Category Archives: Facebook

Facebook, Ad Load, and Revenue Growth

Note: this blog is published by Jan Dawson, Founder and Chief Analyst at Jackdaw Research. Jackdaw Research provides research, analysis, and consulting on the consumer technology market, and works with some of the largest consumer technology companies in the world. We offer data sets on the US wireless and pay TV markets, analysis of major players in the industry, and custom consulting work ranging from hour-long phone calls to weeks-long projects. For more on Jackdaw Research and its services, please visit our website. If you want to contact me directly, you’ll find various ways to do so here.

Facebook and ad load have been in the news a bit the past few days, since CFO David Wehner said on Facebook’s earnings call that ad load would be a less significant driver of revenue growth going forward. I was listening to the call and watching the share price, and it was resolutely flat after hours until the moment he made those remarks, and then it dropped several percent. So it’s worth unpacking the statement and the actual impact ad load has as a driver of ad growth a bit.

A changing story on ad loads

First, let’s put the comments on ad load in perspective a bit. It’s worth looking at what’s been said about ad loads on earlier earnings calls to see how those comments compare. Here’s some commentary from the Q4 2015 call:

So, ad load is definitely up significantly from where we were a couple of years ago. And as I mentioned, it’s one of the factors driving an increasing inventory. Really one thing to kind of think about here is that improving the quality and the relevance of the ads has enabled us to show more of them and without harming the experience, and our focus really remains on the experience. So, we’ll continue to monitor engagement and sentiment very carefully. I mentioned that we expect the factors that drove the performance in 2015 to continue to drive the performance in 2016. So, I think that’s the color I can give on ad loads.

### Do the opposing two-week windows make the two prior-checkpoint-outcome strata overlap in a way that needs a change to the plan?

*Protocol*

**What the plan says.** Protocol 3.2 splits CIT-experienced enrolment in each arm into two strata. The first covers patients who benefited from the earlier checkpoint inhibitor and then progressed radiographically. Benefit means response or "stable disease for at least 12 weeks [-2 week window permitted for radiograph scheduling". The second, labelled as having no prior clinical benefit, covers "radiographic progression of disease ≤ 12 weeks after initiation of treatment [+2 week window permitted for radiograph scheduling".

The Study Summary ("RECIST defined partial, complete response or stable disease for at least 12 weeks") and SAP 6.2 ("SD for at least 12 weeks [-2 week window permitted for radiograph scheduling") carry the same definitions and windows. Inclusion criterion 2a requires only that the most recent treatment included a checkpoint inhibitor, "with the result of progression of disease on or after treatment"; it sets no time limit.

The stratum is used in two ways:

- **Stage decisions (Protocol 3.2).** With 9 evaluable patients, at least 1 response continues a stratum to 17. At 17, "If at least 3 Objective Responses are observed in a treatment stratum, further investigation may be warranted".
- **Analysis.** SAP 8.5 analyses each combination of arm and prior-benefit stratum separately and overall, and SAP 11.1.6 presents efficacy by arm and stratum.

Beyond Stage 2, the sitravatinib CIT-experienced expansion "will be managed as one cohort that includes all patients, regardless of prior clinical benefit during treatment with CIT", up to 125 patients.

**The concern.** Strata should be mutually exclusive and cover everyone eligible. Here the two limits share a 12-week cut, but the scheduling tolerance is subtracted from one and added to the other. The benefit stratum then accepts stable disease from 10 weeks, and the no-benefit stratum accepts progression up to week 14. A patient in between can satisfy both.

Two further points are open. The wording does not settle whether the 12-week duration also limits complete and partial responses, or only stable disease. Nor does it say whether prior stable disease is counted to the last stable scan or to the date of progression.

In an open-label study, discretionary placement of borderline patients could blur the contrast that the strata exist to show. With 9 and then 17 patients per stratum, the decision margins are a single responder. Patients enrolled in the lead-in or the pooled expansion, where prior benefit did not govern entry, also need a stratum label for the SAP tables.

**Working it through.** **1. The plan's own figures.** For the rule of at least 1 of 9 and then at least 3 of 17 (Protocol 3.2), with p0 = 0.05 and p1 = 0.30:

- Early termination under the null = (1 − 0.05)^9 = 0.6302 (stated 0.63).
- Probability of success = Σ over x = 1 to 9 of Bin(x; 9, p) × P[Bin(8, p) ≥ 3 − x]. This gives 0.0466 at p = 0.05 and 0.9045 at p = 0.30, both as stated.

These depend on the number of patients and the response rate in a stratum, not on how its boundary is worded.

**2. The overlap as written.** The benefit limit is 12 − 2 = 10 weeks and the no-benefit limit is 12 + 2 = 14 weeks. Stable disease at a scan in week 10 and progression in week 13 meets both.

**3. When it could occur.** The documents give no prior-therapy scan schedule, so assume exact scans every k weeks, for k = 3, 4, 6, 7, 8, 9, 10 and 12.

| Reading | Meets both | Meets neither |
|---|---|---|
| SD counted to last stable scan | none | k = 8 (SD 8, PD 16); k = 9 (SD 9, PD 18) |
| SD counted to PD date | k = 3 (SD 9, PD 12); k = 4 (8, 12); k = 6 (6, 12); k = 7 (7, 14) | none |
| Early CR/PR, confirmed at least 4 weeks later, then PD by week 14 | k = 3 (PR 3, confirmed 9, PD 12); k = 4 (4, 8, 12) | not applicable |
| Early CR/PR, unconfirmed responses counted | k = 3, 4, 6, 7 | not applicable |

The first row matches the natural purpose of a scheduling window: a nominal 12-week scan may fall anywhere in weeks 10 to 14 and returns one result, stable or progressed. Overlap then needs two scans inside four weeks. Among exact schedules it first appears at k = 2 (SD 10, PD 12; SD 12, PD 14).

Here’s commentary from a quarter later, on the Q1 2016 call:

So on ad load, it’s definitely up from where we were couple of years ago. I think it’s really worth emphasizing that what has enabled us to do that is just improving the quality and the relevance of the ads that we have, and that’s enabled us to show more of them without harming the user experience at all. So that’s been really key. Over time, we would expect that ad load growth will be a less significant factor driving overall revenue growth, but we remain confident that we’ve got opportunities to continue to grow supply through the continued growth in people and engagement on Facebook as well as on our other apps such as Instagram.